arianna

In a field of many strong film entrants, the jury awarded an Honorable Mention to Italian entrant “ARIANNA,” co-written and directed by Carlo Lavagna, on the strength of the film’s rarely-seen content. The superb acting by Ondina Quadri as the titular character and spellbinding script by Lavagna, Barzine, and Salsa allowed the audience to understand the painful struggle of self-awareness elevating this film above and beyond the standard “coming of age” narrative.

major

For best documentary, our jury selected “MAJOR!,” directed by Annalise Ophelian. “MAJOR!” is a film biography of Miss Major Griffin-Gracy, a longtime transgender activist, a participant in the Stonewall Rebellion, and the leader of the Transgender Gender Variant Intersex Justice Project, which advocates for and provides resources to incarcerated transgender women of color. Ophelian’s film paints a nuanced portrait of a complex figure who doesn’t conform to any one simple identity, and it gives voice to a wide range of transgender people who often have no chance to tell their own stories. It is a vivid, thoughtful, and moving film.

yvonne

Our jury also gives a special mention to “FEELINGS ARE FACTS: THE LIFE OF YVONNE RAINER,” a fascinating exploration of an important but under-appreciated avant-garde artist and the times and artistic circles in which she has lived.

 

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Meet The 2016 Jury!

The 2016 film festival jury is made up of filmmakers, curators, and festival programmers. Thanks to all of them for participating in this year’s festival!

Festival Jury Bios:

Narrative:

Isabel Sandoval.

Isabel is a New York-based Filipino filmmaker. She has produced, written and directed two full-length features, including the Filipino-language Señorita (2011), which premiered in competition at the Locarno Film Festival in Switzerland and was nominated for Best Picture by the Young Critics Circle of the Philippines. Señorita also won her the Emerging Director Award at the 2012 Asian-American International Film Festival.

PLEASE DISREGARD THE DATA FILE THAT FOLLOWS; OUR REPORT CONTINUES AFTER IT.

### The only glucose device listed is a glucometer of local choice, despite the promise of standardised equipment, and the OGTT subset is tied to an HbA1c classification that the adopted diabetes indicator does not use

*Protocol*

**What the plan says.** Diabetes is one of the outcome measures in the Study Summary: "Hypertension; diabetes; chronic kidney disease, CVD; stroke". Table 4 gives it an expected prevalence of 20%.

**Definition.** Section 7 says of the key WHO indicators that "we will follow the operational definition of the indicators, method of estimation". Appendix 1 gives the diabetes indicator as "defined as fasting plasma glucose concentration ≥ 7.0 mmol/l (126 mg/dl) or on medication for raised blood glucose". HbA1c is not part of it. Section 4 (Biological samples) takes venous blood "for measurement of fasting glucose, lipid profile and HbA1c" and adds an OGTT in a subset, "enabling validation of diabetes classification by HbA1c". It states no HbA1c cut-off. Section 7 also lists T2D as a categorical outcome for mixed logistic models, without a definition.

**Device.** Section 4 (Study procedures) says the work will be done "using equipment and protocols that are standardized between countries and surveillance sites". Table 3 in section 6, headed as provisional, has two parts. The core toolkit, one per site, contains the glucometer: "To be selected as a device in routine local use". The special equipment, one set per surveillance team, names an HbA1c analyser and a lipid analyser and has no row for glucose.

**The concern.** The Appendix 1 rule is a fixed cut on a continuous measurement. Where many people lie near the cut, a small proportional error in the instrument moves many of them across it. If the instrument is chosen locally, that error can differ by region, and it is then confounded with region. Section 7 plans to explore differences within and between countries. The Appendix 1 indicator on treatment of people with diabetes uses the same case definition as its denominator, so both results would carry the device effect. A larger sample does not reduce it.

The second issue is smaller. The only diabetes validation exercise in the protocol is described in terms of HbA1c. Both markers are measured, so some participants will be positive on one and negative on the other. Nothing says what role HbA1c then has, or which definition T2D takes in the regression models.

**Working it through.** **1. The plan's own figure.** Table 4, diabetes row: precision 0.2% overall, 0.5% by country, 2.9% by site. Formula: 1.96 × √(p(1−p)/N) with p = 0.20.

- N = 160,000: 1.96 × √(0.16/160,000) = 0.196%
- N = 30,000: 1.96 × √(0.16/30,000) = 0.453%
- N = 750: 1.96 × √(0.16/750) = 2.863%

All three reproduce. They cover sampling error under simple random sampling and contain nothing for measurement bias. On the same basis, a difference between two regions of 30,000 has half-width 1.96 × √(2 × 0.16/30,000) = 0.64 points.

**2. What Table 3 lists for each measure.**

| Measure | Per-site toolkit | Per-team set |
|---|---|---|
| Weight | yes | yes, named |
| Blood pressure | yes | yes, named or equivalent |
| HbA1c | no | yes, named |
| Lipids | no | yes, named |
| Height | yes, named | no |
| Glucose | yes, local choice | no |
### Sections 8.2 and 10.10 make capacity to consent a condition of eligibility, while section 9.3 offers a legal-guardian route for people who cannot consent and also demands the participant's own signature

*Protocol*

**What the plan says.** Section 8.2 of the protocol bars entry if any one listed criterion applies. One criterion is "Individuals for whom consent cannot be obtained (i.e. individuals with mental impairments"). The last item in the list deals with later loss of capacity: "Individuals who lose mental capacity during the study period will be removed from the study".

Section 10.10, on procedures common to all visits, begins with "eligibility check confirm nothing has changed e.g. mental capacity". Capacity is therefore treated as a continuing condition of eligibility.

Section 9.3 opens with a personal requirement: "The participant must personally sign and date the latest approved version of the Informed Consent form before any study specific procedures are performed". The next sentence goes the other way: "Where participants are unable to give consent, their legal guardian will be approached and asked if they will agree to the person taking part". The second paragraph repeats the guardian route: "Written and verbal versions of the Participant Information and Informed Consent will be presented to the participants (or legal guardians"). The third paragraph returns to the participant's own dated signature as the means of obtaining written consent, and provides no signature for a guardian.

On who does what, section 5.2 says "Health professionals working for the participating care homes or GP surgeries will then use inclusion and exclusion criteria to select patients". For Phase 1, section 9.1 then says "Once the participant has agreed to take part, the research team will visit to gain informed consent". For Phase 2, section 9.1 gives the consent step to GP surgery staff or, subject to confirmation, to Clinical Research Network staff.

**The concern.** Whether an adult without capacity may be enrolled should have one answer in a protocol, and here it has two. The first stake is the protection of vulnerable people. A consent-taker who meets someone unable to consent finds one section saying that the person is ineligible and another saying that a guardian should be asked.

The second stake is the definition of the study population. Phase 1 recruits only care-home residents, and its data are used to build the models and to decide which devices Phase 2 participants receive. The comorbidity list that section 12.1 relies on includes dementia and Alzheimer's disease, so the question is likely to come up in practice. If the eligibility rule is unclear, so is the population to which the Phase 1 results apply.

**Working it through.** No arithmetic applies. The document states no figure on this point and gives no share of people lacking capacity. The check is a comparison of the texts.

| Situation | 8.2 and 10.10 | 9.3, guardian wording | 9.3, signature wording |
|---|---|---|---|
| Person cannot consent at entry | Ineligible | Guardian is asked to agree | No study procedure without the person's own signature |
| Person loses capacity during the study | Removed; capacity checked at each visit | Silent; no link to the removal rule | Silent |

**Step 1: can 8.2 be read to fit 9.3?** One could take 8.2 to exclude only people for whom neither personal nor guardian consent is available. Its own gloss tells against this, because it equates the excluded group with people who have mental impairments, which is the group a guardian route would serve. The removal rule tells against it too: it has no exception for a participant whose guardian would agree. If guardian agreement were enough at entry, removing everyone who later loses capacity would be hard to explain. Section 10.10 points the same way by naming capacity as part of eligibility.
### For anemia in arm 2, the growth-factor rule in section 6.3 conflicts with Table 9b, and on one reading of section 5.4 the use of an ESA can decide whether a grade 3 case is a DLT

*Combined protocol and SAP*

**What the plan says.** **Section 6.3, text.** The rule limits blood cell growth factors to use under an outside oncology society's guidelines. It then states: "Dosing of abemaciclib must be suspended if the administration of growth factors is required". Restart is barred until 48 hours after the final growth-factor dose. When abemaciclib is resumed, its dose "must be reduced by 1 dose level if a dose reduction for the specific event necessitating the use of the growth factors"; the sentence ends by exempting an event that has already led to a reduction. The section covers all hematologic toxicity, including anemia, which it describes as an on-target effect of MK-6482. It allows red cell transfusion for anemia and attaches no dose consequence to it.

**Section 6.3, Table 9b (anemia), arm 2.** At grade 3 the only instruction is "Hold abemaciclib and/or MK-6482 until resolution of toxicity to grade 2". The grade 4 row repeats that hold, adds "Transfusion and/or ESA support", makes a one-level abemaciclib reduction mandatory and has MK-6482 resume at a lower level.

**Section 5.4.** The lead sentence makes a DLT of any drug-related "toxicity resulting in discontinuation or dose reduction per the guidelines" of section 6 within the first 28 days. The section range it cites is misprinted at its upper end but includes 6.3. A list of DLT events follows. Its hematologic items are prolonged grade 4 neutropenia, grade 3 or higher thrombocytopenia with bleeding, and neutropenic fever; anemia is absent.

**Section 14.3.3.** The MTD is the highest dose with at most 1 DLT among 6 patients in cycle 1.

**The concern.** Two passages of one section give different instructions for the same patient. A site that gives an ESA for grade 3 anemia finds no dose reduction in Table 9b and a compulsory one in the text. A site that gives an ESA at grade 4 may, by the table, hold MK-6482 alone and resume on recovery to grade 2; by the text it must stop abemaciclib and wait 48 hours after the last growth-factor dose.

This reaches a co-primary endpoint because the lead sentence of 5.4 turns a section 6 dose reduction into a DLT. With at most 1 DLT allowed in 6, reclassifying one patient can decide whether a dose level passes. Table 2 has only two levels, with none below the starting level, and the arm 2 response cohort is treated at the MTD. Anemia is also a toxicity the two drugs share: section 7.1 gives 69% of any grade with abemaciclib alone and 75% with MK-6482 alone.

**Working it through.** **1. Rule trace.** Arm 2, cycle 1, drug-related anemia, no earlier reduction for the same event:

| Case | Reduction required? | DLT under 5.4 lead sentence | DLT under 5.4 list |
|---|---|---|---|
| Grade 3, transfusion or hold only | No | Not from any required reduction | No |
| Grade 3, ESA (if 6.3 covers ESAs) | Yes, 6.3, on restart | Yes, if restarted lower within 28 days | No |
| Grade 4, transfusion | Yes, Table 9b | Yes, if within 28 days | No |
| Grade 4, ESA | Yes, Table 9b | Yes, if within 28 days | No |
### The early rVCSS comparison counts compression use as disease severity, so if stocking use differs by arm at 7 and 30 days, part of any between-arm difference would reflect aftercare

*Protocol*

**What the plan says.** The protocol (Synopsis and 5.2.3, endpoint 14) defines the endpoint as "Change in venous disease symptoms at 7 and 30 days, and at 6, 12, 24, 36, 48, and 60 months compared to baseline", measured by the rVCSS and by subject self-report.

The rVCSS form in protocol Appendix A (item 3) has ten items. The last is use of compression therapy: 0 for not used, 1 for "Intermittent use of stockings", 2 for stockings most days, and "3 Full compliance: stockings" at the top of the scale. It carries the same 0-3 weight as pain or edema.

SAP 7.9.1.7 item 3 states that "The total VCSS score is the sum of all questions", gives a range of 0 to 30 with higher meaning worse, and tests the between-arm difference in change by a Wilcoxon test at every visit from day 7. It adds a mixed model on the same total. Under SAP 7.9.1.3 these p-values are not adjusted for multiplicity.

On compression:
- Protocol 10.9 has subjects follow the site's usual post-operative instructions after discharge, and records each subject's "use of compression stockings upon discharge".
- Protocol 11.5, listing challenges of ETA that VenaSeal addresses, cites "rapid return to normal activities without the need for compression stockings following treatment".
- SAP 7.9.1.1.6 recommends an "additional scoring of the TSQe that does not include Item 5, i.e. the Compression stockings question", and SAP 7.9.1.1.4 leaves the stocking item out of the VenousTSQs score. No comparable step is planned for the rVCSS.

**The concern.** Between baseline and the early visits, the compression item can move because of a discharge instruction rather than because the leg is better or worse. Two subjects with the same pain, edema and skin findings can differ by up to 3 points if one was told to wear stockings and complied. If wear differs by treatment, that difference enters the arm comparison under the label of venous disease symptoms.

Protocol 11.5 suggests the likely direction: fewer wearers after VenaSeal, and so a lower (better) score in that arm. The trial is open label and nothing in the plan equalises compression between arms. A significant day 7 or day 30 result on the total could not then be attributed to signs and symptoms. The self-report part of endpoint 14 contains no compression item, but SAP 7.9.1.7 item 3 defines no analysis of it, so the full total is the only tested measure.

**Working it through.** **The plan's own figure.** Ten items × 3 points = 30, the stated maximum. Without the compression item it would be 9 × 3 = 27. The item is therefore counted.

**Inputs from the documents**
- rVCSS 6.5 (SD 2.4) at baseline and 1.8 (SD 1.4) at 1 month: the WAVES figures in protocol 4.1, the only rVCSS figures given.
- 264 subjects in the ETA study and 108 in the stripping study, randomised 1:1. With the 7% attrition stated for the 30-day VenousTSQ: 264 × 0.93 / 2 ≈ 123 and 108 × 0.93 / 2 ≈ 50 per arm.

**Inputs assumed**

Her second feature film, Apparition (2012), was widely acclaimed in its Philippine theatrical release and won a number of international awards, including the Network for the Promotion of Asian Cinema (NetPAC) Award at the 2012 Hawaii International Film Festival as well as the Audience Award at the 2013 Deauville Asian Film Festival in France. Variety Magazine touts Apparition as an “outstanding sophomore feature…[an] intelligently scripted and deeply moving mood piece.” Apparition had a week-long theatrical run at the Museum of Modern Art in New York in 2013.

Isabel has a MBA from the New York University Stern School of Business and has a background in CPG brand management.

 

Michele Oshima.

Michèle Oshima consults to cultivate fertile connections among creatives globally so that breakthroughs emerge. After ten years in international business, Oshima coordinated Women’s Studies at the Massachusetts Institute of Technology (MIT) for seven years. During the next eight years she served as the Director of Student and Artist- in-Residence (AiR) Programs at MIT’s Office of the Arts, connecting innovative artists from across the globe with students, inventors, and researchers. Working with Michel Gondry and Noam Chomsky on “Is the Man Who Is Tall Happy?” was a highlight of that experience. Oshima has traveled extensively and fostered relationships with emerging and established artists throughout the world including Cary Fukunaga, Zanele Muholi, Abderrahmane Sissako, and Elizabeth Streb. She is also a veteran trumpeter, who was honored to play with the Super Rail Band at Mali’s national party in Bamako in celebration of Malick Sidibé’s win of the Venice Biennale’s Golden Lion. Currently, you can hear her play with The Mood Swings Orchestra, an all female swing band.

 

Shane Engstrom.

Shane Engstrom is entering his 9th year as the Director/Co-Director of Out Film CT, the producer of Connecticut’s two LGBT film festivals: the Connecticut LGBT Film Festival (celebrating its 29th year in June 2016) and the EROS Film Festival (celebrating its 18th year in November 2016). When he’s not programming film festivals, he works in banking administration for Webster Bank. For more information, visit www.OutFilmCT.org

 

Documentary.